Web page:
The looms have long gone silent. The traditional hand-operated, bamboo-and-wood contraptions on which skilled artisans weave dreams in threads of silk. And the modern machines that usually whirred day and night to churn out traditional dresses. But Sualkuchi, the silk town of Assam, is silent as a cemetery nowadays, with its fabled weaving industry shut down due to the coronavirus pandemic.
Some 35 km from Sualkuchi, Ananda Das, 27, is working at a construction site these days. He has traded his weaver’s tools for a spade and shovel, like many other fellow-weavers, to feed his family in these hard times. Assam, and the Northeast, may not have been as hard hit by coronavirus like the rest of the country, but the region has also been put under lockdown to prevent spread of the virus. The state has recorded one death from COVID-19, out of 44 positive cases.
While lockdown measures have been relaxed to reopen the construction sector, the weaving industry of Sualkuchi is still shuttered. “We had little option. As the days (under lockdown) increased, our sufferings grew. We just couldn’t sit idle. So, we decided to move out and work here at the construction site,” Das tells Outlook. The weaver says he, along with 27 more men from his neighbourhood, had been working at the construction site for the past fortnight. They are getting Rs 500 a day, which is way below the minimum wages for weavers.
Another weaver, Jyotirmoy Rajbongshi, shares a similar story. “We have looms at home but they are useless now. We all are weavers who have been working here. We are helpless. If we don’t venture out of our home to work, our family members will be starving. So, what do we do? We don’t know when things will be normal,” Rajbongshi adds.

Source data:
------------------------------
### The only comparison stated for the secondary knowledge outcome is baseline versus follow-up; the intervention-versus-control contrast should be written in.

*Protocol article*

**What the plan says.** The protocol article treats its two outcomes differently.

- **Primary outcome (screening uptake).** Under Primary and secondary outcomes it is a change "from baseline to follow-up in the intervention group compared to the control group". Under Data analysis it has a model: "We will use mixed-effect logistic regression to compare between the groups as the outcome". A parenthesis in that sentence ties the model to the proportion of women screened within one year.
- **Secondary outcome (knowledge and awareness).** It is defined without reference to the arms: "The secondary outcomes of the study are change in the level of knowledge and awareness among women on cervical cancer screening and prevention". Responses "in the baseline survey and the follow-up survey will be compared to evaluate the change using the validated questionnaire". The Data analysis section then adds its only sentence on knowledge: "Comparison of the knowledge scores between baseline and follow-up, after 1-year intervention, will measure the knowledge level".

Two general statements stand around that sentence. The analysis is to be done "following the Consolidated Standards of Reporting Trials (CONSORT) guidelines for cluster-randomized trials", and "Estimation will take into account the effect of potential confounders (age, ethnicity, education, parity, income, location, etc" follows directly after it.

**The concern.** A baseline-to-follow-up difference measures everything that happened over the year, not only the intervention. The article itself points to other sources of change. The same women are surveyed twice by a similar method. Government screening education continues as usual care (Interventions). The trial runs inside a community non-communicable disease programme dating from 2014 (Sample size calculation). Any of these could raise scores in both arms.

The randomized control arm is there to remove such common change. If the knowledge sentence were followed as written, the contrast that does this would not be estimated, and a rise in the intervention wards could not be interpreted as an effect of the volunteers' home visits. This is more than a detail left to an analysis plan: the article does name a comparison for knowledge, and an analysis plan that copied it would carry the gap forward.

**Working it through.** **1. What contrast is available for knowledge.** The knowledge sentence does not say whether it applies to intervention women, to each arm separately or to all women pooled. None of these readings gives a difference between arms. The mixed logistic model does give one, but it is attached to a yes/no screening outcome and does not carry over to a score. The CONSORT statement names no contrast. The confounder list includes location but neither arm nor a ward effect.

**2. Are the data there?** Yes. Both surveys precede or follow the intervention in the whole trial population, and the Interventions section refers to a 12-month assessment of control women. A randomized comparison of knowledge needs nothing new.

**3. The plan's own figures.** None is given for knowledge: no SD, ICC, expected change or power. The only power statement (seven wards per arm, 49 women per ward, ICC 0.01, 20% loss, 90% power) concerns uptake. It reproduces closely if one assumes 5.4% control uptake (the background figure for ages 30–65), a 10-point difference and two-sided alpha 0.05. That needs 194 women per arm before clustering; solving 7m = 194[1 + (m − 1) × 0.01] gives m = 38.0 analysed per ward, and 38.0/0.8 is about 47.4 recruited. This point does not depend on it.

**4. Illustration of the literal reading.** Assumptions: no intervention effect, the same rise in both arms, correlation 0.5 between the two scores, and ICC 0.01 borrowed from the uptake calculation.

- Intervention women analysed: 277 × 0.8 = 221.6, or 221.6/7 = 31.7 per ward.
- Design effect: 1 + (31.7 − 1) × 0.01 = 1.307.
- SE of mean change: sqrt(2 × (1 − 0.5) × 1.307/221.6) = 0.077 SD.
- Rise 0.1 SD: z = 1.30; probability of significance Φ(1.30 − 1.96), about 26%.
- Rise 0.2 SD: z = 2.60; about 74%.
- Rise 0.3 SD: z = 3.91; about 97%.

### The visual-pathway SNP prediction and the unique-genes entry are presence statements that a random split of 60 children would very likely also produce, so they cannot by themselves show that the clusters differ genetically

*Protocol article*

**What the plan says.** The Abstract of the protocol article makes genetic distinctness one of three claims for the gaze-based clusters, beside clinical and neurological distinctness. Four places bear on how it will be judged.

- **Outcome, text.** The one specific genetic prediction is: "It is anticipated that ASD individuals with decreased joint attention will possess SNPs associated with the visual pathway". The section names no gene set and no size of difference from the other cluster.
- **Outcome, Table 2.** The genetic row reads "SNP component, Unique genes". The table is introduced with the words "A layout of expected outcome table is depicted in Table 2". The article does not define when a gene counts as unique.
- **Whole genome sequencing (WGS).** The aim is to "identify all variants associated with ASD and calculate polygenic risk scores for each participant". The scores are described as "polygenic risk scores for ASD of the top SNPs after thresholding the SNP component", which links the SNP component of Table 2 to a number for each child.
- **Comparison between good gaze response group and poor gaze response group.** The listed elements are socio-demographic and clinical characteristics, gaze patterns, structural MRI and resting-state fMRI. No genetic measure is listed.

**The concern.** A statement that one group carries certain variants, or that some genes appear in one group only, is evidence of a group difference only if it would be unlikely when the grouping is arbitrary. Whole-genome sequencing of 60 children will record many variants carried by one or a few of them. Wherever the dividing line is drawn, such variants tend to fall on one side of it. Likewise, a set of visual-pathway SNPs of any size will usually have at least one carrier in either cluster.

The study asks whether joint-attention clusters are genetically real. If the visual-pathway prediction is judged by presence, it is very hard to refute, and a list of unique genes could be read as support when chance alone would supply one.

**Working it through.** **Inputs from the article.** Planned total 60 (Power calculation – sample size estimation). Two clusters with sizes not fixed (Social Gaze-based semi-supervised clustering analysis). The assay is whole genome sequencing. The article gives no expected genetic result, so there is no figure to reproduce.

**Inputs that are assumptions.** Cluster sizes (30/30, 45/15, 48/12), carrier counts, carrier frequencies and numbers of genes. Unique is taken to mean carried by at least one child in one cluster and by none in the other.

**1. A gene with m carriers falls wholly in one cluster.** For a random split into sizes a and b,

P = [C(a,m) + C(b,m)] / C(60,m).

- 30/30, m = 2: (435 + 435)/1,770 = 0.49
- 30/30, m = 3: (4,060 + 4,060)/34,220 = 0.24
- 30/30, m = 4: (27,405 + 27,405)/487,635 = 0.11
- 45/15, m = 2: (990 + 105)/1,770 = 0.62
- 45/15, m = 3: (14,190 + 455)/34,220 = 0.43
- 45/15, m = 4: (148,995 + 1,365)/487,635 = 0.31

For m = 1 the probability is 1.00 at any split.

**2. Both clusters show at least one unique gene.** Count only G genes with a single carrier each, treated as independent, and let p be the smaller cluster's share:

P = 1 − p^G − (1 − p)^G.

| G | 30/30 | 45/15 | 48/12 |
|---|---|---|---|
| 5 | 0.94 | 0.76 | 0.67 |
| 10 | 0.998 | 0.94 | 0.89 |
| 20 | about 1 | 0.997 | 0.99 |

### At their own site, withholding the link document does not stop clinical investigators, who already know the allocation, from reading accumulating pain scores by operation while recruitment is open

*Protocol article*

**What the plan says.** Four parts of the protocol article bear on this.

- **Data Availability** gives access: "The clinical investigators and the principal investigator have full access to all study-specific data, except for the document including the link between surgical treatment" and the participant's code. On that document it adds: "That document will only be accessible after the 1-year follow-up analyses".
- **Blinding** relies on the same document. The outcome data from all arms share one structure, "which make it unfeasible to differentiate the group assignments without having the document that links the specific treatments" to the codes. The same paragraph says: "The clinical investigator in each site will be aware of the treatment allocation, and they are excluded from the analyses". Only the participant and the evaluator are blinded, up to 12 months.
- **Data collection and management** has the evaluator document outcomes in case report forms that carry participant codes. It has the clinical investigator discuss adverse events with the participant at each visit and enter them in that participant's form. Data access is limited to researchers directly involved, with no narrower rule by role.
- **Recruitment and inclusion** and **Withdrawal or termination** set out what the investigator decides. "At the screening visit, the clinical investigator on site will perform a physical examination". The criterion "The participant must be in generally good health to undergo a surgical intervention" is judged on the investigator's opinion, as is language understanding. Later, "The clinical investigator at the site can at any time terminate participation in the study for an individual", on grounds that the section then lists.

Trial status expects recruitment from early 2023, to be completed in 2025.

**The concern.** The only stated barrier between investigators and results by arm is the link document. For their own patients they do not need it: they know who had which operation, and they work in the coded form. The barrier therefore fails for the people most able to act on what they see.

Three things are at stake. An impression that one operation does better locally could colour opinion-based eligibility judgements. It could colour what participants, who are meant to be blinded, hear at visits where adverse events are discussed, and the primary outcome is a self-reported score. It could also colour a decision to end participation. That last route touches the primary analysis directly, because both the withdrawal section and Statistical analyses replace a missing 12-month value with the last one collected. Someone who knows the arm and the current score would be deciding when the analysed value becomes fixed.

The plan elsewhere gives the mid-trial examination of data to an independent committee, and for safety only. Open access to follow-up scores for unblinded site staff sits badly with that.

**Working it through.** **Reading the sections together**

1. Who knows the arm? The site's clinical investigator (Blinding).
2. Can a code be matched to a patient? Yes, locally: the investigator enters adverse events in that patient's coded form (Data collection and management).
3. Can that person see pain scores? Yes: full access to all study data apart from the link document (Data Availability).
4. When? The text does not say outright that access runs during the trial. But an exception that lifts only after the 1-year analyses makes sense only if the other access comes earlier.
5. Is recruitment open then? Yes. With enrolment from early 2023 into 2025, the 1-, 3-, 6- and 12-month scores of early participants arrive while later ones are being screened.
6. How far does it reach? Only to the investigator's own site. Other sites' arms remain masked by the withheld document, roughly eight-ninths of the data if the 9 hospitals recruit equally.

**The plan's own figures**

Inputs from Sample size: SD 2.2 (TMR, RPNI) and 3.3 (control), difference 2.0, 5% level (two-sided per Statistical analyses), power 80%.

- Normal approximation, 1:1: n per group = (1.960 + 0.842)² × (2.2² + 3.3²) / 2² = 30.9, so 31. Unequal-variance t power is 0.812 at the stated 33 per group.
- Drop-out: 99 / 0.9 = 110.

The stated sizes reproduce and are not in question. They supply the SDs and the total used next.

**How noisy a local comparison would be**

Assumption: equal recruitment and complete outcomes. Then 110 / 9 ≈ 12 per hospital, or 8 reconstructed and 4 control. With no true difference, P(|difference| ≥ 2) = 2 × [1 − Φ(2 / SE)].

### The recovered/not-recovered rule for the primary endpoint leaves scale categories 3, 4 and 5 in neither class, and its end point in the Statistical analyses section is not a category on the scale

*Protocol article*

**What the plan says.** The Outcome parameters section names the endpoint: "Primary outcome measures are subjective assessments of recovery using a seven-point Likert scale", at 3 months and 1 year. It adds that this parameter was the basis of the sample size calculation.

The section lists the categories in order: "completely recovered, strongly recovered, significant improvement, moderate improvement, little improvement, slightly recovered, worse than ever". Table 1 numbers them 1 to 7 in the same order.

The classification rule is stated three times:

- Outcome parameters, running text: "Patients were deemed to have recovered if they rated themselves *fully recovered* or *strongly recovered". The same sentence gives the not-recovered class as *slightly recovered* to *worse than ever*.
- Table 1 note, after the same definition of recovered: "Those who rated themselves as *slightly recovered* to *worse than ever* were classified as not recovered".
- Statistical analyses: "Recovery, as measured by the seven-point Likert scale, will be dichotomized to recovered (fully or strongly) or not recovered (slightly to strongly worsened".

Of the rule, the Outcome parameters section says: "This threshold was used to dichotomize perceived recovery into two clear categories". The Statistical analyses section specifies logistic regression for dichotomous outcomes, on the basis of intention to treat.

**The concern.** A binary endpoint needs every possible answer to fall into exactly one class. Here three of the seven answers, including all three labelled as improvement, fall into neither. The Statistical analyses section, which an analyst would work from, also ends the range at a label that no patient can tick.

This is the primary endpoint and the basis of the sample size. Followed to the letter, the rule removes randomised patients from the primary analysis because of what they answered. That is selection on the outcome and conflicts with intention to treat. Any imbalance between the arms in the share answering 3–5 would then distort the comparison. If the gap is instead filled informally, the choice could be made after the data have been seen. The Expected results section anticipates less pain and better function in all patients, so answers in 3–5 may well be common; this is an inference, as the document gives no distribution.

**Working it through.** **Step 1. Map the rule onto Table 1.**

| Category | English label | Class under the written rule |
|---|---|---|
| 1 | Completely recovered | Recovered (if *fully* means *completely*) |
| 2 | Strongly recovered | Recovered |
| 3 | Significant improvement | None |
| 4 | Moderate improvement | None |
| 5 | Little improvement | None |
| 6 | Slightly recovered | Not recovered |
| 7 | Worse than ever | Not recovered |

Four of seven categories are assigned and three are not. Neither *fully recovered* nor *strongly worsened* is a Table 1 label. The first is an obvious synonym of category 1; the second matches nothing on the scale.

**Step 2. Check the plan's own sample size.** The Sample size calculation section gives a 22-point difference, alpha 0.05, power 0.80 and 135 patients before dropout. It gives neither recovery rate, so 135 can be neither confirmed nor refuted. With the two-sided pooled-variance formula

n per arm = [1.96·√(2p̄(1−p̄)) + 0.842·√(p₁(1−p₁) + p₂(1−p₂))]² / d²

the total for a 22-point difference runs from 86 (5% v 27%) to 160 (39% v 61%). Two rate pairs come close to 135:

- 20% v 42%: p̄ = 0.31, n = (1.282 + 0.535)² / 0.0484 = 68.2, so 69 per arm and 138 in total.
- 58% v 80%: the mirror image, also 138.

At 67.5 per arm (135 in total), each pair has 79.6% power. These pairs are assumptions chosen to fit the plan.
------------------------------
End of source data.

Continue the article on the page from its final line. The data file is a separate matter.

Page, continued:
Sualkuchi, where weaving of silk clothes dates back to the 11th century, has an annual turnover of Rs 1,000 crore. According to the organisation representing the weavers, the coronavirus outbreak has brought the 7,200-odd active looms to a standstill for more than a month.
Hiralal Kalita, the secretary of the weavers’ association, who is also a master weaver, says the age-old silk industry of Sualkuchi employs an estimated 15,000 craftspeople. “It’s a terrible situation…We can’t sell our products. Our foreign clients have already cancelled their orders. Clients in the US have told me that they are not buying anymore. And the Japanese clients have asked me to wait for another six months,” Kalita says.
The weavers at the construction sites, however, still wear their identity like a badge of honour—in the form of designer face masks made of silk and golden muga, the same masks they were making before the lockdown kicked in.
by Abdul Gani in Guwahati